Sunday, January 12, 2020
Day 12: Organize Your Computer's Family Trees
Are you familiar with the state tree of Utah? Since 2014, the quaking aspen has replaced the blue spruce. What makes the aspen an unusual tree is that a large forest of aspens may share the same root system, making the entire forest a single living organism. One tree with many trunks!
The family trees we maintain on our desktop or laptop computers may be similar. We may have created one tree, then copied (cloned) it for some reason, and after a while, we have more than one tree and we're unsure which one we should be updating.
Some folks either started their research by keeping their maternal and paternal side separated, or by splitting them later. When it came time to upload a copy of these trees to a DNA website, it caused a problem as to which tree to attach to the DNA test! While it's a common question in genealogy forums as to whether people should have one tree or two trees, I would answer that having a single tree will cause the fewest problems in the long run.
So where does this leave you? With multiple trees, in various states of being updated. Plus some unrelated trees that you might have done for friends long ago. Begin by moving all those unrelated trees into their own folder, leaving you in your main genealogy folder with only various versions of your personal trees.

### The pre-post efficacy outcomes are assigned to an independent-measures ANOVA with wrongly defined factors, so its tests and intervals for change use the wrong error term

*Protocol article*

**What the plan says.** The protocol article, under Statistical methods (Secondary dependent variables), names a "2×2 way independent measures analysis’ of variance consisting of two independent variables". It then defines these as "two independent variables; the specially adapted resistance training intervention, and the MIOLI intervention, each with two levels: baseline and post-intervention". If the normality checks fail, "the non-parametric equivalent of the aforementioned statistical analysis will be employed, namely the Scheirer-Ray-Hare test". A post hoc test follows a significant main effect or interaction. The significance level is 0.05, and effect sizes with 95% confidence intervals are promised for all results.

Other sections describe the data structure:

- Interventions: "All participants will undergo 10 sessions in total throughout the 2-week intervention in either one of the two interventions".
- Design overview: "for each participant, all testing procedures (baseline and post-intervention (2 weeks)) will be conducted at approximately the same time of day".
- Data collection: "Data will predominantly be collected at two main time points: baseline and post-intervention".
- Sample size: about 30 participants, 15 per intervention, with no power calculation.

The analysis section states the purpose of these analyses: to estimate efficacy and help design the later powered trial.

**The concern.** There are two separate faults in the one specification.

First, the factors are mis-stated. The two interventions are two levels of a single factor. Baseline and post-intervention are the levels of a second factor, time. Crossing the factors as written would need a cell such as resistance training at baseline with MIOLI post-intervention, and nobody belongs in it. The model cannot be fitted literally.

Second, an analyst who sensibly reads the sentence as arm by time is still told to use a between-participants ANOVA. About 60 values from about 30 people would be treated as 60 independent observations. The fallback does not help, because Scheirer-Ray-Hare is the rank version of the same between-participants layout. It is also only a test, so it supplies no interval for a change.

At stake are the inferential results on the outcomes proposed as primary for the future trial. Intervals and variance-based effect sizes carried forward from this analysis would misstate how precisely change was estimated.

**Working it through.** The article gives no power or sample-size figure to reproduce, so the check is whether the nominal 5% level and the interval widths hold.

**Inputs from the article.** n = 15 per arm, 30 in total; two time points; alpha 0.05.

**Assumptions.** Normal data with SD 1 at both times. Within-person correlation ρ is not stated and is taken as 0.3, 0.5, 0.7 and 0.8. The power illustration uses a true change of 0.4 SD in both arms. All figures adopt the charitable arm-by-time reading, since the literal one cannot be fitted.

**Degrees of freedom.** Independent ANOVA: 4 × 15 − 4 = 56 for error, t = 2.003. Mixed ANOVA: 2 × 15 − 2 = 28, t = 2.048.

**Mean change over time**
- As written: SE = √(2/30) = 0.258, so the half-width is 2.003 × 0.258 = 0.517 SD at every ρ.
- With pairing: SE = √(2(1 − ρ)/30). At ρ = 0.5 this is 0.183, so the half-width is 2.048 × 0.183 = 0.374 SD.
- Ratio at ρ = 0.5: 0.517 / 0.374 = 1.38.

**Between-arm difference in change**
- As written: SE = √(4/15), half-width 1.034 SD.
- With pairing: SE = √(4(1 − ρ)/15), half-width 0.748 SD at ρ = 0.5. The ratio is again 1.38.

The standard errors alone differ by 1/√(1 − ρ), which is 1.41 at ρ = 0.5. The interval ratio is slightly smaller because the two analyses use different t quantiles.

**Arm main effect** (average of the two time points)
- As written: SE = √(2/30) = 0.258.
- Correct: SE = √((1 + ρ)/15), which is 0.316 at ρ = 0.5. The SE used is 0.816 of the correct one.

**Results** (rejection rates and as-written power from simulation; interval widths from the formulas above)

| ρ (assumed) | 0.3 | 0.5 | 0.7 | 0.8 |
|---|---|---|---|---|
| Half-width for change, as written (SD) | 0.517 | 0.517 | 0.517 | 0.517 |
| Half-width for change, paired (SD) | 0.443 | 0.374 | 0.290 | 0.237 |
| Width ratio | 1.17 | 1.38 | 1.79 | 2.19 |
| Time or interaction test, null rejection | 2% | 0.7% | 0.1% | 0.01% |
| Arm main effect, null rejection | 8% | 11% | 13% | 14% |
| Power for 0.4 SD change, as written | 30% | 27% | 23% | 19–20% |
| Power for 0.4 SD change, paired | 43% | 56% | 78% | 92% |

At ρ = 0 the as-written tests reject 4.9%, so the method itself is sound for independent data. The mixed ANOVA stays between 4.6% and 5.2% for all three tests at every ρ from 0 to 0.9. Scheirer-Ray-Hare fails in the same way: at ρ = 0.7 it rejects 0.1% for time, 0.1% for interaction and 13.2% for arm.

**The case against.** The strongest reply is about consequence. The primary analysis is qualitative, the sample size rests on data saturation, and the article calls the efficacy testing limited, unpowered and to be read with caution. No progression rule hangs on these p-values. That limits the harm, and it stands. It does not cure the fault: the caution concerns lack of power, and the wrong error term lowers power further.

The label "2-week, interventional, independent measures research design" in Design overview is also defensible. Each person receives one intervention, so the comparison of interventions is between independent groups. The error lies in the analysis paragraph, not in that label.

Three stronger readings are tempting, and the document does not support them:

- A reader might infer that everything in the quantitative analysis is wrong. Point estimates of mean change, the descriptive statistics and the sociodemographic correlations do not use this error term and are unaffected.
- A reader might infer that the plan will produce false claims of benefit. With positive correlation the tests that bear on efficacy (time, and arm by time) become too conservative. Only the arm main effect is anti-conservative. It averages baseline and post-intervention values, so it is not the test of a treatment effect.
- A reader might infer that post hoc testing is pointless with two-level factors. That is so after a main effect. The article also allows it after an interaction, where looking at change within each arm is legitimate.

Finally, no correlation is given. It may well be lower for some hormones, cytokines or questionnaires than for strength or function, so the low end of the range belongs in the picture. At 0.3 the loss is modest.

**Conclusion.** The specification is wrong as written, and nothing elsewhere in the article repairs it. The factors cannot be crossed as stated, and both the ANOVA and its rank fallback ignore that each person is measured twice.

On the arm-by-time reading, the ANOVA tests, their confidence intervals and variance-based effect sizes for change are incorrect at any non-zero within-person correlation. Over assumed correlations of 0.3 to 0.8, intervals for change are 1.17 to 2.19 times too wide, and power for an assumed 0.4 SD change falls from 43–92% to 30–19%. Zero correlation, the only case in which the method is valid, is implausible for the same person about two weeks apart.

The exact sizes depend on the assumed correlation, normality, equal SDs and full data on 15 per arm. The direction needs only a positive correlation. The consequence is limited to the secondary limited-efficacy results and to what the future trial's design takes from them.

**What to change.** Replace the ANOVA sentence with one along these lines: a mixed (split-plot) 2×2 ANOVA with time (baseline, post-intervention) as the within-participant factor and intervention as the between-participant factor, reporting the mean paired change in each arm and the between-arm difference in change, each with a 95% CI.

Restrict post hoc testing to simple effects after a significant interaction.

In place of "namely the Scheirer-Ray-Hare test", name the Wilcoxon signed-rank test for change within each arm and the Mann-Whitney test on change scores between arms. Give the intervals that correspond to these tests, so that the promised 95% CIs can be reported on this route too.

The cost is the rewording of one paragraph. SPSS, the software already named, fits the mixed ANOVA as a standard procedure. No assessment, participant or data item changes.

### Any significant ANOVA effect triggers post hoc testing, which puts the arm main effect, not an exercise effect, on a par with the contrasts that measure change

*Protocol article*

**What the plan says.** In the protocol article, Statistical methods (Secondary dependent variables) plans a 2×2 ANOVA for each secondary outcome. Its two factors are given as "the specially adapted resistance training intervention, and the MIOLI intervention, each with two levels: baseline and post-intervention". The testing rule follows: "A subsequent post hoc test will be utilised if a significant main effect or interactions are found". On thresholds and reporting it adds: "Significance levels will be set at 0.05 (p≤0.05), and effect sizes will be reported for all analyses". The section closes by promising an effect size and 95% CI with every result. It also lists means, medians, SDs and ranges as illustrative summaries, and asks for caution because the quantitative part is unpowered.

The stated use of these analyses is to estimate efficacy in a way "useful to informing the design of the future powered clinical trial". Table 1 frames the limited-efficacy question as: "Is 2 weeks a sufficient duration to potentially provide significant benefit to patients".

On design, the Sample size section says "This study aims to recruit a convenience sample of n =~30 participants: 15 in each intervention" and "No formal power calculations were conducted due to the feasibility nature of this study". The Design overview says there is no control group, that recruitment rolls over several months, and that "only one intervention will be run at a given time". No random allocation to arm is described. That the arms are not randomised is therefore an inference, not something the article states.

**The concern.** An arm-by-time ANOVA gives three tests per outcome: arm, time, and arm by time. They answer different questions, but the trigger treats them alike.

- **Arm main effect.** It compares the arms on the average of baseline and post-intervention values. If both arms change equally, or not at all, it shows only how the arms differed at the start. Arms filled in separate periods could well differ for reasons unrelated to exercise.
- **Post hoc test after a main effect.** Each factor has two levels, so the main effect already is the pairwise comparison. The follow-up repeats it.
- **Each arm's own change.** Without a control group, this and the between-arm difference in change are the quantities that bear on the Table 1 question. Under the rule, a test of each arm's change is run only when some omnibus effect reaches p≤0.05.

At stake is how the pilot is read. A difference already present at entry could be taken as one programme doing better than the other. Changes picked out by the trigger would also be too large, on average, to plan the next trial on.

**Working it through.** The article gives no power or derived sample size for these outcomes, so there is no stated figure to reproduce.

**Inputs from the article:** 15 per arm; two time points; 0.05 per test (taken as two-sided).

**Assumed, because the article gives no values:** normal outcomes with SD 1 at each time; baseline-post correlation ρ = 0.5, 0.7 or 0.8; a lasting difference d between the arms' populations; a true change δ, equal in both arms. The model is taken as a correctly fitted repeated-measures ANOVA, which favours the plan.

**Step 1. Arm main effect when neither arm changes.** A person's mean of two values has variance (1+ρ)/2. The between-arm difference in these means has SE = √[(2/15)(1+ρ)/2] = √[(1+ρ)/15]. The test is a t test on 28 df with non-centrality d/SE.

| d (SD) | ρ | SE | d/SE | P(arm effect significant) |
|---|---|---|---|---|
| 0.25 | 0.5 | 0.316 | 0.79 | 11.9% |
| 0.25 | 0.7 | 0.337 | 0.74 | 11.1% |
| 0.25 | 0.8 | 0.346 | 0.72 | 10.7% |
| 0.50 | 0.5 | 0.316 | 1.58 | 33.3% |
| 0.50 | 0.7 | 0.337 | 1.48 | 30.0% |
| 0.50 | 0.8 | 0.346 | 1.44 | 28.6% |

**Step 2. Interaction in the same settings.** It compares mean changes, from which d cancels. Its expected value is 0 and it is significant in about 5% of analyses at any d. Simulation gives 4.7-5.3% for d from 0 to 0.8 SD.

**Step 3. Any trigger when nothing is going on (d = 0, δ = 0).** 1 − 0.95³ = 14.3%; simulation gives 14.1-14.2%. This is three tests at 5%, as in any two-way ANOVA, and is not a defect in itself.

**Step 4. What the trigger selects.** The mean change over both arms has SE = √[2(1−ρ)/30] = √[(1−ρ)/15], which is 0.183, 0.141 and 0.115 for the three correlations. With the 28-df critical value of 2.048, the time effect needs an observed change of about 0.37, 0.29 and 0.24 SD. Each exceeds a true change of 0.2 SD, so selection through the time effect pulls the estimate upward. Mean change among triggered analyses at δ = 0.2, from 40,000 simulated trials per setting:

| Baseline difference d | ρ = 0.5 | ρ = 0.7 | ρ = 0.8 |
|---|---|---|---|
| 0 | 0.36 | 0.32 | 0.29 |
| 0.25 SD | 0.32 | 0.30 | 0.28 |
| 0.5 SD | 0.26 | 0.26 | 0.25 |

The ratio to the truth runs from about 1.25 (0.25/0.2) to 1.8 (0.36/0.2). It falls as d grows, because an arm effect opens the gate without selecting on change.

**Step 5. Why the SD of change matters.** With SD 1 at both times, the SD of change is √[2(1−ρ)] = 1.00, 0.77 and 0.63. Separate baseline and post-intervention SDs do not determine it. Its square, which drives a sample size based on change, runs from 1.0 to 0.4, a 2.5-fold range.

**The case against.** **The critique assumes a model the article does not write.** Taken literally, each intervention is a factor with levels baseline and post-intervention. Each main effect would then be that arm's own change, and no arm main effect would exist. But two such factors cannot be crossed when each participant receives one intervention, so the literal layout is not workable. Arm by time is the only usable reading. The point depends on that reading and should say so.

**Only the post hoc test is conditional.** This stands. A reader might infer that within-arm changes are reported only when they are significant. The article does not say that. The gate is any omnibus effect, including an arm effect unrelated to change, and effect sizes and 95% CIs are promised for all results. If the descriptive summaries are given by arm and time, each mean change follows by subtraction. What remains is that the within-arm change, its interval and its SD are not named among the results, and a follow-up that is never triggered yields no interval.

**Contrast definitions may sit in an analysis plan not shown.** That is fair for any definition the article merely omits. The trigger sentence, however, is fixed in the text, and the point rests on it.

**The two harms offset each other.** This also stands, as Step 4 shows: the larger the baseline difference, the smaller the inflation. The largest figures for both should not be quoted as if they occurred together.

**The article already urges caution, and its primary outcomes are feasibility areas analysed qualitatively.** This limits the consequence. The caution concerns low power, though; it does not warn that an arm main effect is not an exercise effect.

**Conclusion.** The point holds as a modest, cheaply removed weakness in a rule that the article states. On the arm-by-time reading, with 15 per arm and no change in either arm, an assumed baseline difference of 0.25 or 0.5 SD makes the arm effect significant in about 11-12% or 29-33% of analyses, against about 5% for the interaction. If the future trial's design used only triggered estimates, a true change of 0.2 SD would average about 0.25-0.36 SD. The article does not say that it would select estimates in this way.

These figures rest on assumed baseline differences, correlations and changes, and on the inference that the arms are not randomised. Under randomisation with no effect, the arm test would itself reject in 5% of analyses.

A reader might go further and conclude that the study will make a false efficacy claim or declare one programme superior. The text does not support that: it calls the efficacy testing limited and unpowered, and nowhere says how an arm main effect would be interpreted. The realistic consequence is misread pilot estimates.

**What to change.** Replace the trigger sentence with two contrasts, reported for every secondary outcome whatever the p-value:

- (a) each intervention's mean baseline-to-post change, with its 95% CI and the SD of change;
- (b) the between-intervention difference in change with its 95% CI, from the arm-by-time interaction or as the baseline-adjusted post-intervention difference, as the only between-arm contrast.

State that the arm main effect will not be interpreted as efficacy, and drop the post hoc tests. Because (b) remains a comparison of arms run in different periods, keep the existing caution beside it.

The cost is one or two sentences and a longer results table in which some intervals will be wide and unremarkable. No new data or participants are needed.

Now use your genealogy software to compare these trees to each other, eventually merging them all together into one large, reliable tree. In the future, you can always export just the branches you need to send to relatives on one side of the family or another.
If you're nervous about getting rid of any of those older trees, this is where backing up your files comes into it again. If you practice good backup procedures, you can bring back anything that you think you might need again someday.
Oh, and we'll talk about those online trees tomorrow!